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Children and youth

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Canadian children are much healthier than earlier generations and most are reaching their teens in good or excellent health. Moreover, fewer infants are dying from illnesses, fewer children are growing up in low-income families, and more teens are finishing high school and pursuing postsecondary education. After graduation, job prospects are good.

In 2006, there were 10 million children, adolescents and young adults under age 25. Of those, 6 million were under 15 years of age, 2 million were aged 15 to 19 and 2 million were aged 20 to 24. The share of the population under 25 has fallen over the last three decades, from 48% in 1971 to 31% in 2006.

In older age groups, women outnumber men; however, there are slightly more young males than young females. In 2006, 51% of Canadians under the age of 25 were male, and 49% were female.

Living arrangements

In 2004, 6 million people 19 and younger, or 75% of this age group, were living in a two-parent family, and 1.8 million children and adolescents, or 23%, were living with one parent, compared with 21% in 2000.

While it is not common, some children live with grandparents. According to the 2001 Census, 190,810 children under 15, or 3.3%, lived in the same household as one or more of their grandparents. Of these, 25,245 children, about 0.4%, lived in the same household as their grandparents and without their parents.

Few young people are parents themselves. In 2004, just 3% of young people aged 15 to 19 had children and were living as a couple or as a single parent. Another 7% in this age group lived alone or with non-relatives.

Young adults aged 20 to 24 live in a wider range of family types than those 19 and under. In 2004, 20% were living on their own or with non-relatives, and 25% were parents themselves. However, the majority, 55%, were living in a two-parent or a lone-parent family.

Health status

The health status of children and adolescents has improved in recent decades: infant mortality rates have decreased and several infectious diseases, such as diphtheria, acute poliomyelitis and scarlet fever, which used to kill many children, have been nearly eradicated. The majority of newborns have a healthy birth weight, above 2,500 grams.

Despite medical progress, 2,515 children aged 14 and younger died in Canada in 2004. More than 70% of these children died before age 1, primarily because of a condition or disease that occurred before or during birth. Injuries and accidents remain the leading cause of death among children aged 1 to 14. Despite its rare incidence, cancer is the most common potentially fatal illness and the second leading cause of death in this age group.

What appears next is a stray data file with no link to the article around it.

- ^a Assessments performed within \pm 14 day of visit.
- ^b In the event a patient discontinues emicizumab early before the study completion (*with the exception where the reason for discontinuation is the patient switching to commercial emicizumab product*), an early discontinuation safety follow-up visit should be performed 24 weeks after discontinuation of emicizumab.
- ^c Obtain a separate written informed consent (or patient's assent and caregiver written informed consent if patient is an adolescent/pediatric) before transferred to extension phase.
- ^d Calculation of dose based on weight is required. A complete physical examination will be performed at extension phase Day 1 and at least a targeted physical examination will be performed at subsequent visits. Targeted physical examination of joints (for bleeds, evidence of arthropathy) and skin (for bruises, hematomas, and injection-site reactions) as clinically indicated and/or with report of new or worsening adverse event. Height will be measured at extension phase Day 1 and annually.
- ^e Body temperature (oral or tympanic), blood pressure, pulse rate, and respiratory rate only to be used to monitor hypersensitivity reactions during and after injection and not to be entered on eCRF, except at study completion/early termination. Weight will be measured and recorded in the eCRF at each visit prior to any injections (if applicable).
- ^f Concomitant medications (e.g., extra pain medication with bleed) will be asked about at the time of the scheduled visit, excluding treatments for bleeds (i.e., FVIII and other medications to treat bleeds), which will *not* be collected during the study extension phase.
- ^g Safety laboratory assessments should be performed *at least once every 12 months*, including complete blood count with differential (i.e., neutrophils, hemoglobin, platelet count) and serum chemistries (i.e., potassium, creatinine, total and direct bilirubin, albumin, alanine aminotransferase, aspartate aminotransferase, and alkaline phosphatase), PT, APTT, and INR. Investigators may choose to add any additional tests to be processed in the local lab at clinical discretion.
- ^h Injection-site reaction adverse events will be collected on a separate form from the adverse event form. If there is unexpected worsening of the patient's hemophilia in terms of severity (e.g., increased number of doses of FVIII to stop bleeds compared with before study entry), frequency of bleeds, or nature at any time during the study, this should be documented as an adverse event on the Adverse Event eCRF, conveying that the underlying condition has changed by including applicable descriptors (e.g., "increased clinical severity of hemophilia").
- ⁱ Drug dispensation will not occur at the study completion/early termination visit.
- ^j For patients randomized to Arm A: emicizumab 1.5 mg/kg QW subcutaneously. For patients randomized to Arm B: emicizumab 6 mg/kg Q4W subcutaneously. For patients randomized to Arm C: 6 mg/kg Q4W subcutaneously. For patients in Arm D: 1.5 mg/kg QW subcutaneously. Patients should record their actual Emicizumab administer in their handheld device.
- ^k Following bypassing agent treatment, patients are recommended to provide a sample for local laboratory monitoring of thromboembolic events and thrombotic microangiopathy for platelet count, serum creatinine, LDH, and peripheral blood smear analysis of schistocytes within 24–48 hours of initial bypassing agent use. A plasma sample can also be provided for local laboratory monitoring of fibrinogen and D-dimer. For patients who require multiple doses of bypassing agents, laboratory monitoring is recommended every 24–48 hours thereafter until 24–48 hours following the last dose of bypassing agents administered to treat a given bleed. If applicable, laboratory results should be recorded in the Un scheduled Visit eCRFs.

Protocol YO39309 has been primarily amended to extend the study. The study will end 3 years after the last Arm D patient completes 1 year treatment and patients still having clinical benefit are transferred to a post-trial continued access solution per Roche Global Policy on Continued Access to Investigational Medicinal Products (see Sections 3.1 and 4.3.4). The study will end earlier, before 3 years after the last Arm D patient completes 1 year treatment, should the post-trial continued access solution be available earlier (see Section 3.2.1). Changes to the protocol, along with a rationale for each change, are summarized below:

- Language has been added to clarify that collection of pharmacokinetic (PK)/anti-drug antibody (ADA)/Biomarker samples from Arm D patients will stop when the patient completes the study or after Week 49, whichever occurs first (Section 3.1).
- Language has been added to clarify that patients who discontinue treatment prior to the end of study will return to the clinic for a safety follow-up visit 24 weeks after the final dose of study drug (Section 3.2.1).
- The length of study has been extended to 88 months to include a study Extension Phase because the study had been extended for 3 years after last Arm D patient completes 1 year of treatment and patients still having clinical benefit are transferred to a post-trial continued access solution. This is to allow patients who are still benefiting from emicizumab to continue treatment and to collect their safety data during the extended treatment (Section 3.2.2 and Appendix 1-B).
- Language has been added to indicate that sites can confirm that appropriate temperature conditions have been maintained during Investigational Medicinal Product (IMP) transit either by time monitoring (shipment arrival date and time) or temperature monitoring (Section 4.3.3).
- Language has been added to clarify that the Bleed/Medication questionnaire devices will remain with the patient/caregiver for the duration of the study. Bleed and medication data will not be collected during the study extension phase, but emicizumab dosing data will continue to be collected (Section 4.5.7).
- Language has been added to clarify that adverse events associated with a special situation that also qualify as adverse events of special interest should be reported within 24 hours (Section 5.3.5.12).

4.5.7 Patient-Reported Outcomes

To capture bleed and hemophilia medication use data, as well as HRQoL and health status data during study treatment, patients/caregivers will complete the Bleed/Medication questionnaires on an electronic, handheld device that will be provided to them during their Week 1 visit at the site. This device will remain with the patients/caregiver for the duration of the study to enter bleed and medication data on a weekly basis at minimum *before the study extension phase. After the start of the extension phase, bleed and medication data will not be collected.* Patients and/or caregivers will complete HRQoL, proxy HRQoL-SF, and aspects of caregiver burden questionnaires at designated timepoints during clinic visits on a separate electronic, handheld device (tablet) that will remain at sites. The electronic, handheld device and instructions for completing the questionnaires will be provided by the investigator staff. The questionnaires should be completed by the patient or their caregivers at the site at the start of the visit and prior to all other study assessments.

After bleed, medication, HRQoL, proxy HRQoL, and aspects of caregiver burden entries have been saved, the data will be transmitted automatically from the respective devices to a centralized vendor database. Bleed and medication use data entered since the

A growing number of children and young people are overweight. In 2004, 26% of children and adolescents aged 2 to 17 were overweight or obese according to their body mass index, compared with 15% in 1979, a 73% increase. Data from 2004 show that 59% of children and adolescents ate fewer than five servings of fruits and vegetables per day, the recommended minimum number of servings according to the 2004 Canada’s Food Guide. These young people were more likely to be overweight or obese than those who ate fruits and vegetables more often.

Fewer adolescents are smoking today. In 2001, 14% of young people aged 12 to 17 smoked cigarettes every day or occasionally—in 2005, that was down to 8%. By contrast, 40% in that age group were exposed to second-hand smoke, compared with 23% for the Canadian population.

Among teenagers who drank alcohol regularly, 31% of drinkers aged 15 to 19 drank heavily—that is, consumed five or more glasses of alcohol on a single occasion at least 12 times a year in 2005. A higher proportion of boys than girls drank heavily: 38% of boys and 25% of girls.

Work and play

Just over half of preschool children attend some type of child care service. By age 4 or 5, most are enrolled in school, where they remain until at least age 16 or 17.

The number of young people pursuing postsecondary education has climbed, particularly university enrolment among those aged 18 to 24. From 1995/1996 to 2003/2004, the university student population in this age group grew 27%, reaching 990,400 students.

Even though the proportion of students who work while attending school has fallen since 1989/1990, 31% of high school students aged 15 to 17 were employed during the 2004/2005 school year. The percentage of students aged 18 to 24 who held a job during the school year was higher at 46%. Thanks to a vigorous economy, job creation for young people aged 15 to 24 grew 21% from 1997 to 2004—the equivalent of 428,000 new jobs.

Many young people spend part of their free time watching television, playing video games and using computers. In 2004, young people aged 12 to 17 spent an average of 10 hours each week watching television. If the time spent on a computer or playing video games is added, young people spend an average of 20 hours each week in front of a screen.